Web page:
The Care and Handling of Roses with Thorns: Book Review and Giveaway

– Posted in: Book reviews, Roses

I confess I haven’t been reading much fiction lately, but when I was asked to review The Care and Handling of Roses with Thorns I agreed for two reasons. One, there are precious few novels where a gardener is the protagonist and gardening is an integral element of the plot and theme. Two, I was going to the beach for the first time in at least twenty years and I wanted something entertaining to read. Let’s take those in order.

Whenever I read a children’s picture book that has botanically incongruous pictures, such as hollyhocks and daffodils blooming together, I am peeved. Children are ignorant enough of the botanical world without reinforcing that ignorance. I am similarly put out to read a novel set in New England where the dahlias are blooming in spring. It lets me know that, not only is the author not a gardener, but he/she failed to do enough research to enable me to suspend my disbelief. I fall out of the fictional world with a thud.

A Gardening Geek for a Heroine

Author Margaret Dilloway has done her homework. Not only is Galilee Garner, the main character, a convincing gardener, she’s an entirely convincing gardening geek. Gal breeds roses for a hobby, and not just any roses, but Hulthemia roses (which I had to look up). Gal knows rose pedigrees by heart, has her own particular schedule for pruning and feeding and watering, and remembers from past experience that when she must use a pesticide in the greenhouse, it needs to be less than full strength, or bad things will happen. Gal doesn’t even realize how much she knows about roses until she tried to teach her niece how to help her. As a gardener, Gal rang true to me. That, in itself, was very satisfying.

It’s A Great Story

I just didn’t want to put it down

But we all know an author can get all the factual details right and still have a book that falls flat. Not so with The Care and Handling of Roses with Thorns. You begin to realize that the challenges Gal faces from her life-long battle with kidney disease give her the discipline needed to breed roses. You start to understand why she is such a strict science teacher, why she seems so, well, thorny, to those around her. This book was a wonderful beach read, but unlike many such books, it merits re-reading, perhaps in winter when the seed catalogs have lost their allure. In the end, you don’t have to be a gardener or know a lot about plants to enjoy the interplay of personalities and the twists of plot as the story unfolds.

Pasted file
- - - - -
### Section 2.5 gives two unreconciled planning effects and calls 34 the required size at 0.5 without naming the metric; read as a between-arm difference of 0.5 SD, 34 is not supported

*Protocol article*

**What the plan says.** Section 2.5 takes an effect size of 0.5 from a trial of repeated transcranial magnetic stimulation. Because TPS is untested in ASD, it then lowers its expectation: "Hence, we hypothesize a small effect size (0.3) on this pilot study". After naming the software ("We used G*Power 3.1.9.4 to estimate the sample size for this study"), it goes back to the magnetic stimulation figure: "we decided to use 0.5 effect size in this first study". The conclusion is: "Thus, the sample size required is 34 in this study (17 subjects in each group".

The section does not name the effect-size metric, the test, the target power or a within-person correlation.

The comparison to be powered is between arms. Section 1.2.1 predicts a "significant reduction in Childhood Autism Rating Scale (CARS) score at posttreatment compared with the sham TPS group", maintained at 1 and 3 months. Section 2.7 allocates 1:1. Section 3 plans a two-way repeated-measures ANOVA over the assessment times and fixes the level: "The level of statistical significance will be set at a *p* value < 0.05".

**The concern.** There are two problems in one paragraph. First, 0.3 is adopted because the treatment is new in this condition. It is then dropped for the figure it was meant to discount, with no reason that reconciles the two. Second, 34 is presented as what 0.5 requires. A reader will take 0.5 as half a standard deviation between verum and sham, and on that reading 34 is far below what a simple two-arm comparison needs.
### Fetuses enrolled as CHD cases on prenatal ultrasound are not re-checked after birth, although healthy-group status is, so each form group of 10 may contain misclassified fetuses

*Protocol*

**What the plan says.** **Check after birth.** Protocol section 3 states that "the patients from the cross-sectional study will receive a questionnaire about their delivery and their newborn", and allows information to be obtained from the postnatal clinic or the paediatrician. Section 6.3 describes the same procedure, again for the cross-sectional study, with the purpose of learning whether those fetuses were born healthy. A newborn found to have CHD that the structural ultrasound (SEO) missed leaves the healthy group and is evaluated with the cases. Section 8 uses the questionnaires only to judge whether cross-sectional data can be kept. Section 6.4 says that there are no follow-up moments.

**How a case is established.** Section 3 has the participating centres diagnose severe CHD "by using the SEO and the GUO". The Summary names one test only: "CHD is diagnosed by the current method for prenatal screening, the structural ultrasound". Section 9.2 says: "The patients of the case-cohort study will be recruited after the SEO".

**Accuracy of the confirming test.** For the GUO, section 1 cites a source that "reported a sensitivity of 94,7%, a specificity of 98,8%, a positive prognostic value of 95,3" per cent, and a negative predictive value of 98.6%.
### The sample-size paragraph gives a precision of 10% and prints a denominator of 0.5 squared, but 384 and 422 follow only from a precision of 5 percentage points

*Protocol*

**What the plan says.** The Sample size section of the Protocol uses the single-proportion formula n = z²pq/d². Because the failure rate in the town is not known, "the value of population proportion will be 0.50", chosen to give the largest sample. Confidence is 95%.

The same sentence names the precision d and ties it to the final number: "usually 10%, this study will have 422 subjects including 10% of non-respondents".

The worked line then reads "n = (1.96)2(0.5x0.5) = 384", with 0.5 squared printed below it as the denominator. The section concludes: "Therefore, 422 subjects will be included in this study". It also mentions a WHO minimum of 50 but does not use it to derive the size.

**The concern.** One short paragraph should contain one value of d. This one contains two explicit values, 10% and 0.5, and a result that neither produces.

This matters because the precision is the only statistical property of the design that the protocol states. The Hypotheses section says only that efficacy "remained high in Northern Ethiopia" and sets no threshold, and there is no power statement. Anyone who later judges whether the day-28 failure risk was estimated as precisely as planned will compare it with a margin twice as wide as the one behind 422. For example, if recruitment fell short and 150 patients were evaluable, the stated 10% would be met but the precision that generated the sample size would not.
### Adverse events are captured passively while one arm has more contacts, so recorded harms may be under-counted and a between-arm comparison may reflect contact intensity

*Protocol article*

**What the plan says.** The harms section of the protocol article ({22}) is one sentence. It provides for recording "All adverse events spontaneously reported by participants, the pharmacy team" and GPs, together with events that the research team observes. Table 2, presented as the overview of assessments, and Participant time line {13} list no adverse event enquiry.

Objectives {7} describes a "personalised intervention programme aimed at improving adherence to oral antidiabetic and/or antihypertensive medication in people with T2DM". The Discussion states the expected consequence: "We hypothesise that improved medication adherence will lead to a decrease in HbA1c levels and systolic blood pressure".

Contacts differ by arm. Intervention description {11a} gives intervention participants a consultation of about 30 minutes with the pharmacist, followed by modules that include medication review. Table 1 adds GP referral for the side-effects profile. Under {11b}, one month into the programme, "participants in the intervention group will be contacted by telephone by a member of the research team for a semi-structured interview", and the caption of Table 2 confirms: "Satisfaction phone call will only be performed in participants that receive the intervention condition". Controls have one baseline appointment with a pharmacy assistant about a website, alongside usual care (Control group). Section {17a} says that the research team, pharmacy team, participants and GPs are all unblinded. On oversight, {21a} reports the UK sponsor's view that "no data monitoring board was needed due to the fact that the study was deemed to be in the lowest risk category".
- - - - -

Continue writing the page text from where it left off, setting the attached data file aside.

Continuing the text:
I am very happy to share this wonderful novel with five of my readers. That’s right, I have five copies to give away! As I mentioned above, you don’t have to be a gardener to enjoy The Care and Handling of Roses with Thorns. It would be a great gift for anyone who loves to read, but gardeners will have the added pleasure of identifying with one of our own. To earn a chance for a free copy, submit a comment below and tell us your favorite garden read. If you tweet this post, put that in another comment for an additional chance. If you share this on Facebook, put that in its own comment. (By the way, have you liked Cold Climate Gardening on Facebook? And are we friends?) The giveaway will end on Sunday, August 26, 2012 at midnight. Winners will be chosen by random and will be announced on Monday August 27, 2012. This giveaway is limited to readers age 18 and older who have mailing addresses in the U.S.

The Winners

The winners were chosen at random using the sequence generator at The winners are:
Kylee from Our Little Acre
They have been notified by email. Thank you to everyone for participating!

About the Author

Kathy Purdy is a colchicum evangelist, converting unsuspecting gardeners into colchicophiles. She would be delighted to speak to your group about colchicums or other gardening topics. Kathy’s been writing since 4th grade, gardening since high school, and blogging since 2002.

If winter is slumber and spring is birth, and summer is life, then autumn rounds out to be reflection. It’s a time of year when the leaves are down and the harvest is in and the perennials are gone. Mother Earth just closed up the drapes on another year and it’s time to reflect on what’s come before.

~Mitchell Burgess in Northern Exposure

Comments on this entry are closed.

Beth Shepherd August 27, 2012, 12:19 am

Does “The Hungry Caterpillar” count? My adult reading is in the slumps now that I am a Mama and, sadly, this year our caterpillar (coddling moth) population was on the up-and-up. I do love reading about gardening, though not nearly as much as gardening itself.

debra August 26, 2012, 10:13 pm

Hi Kathy, this book sounds great! I’m all for horticultural fiction!! WE need much, much more of it!
My FAVORITE garden read lately are the two yet-to-be-published manuscripts of Marty Wingate’s. She’s started a wonderful mystery series called “A Potting Shed Mystery,” and I can’t wait until her agent sells them so more gardeners can read about Marty’s fearless heroine.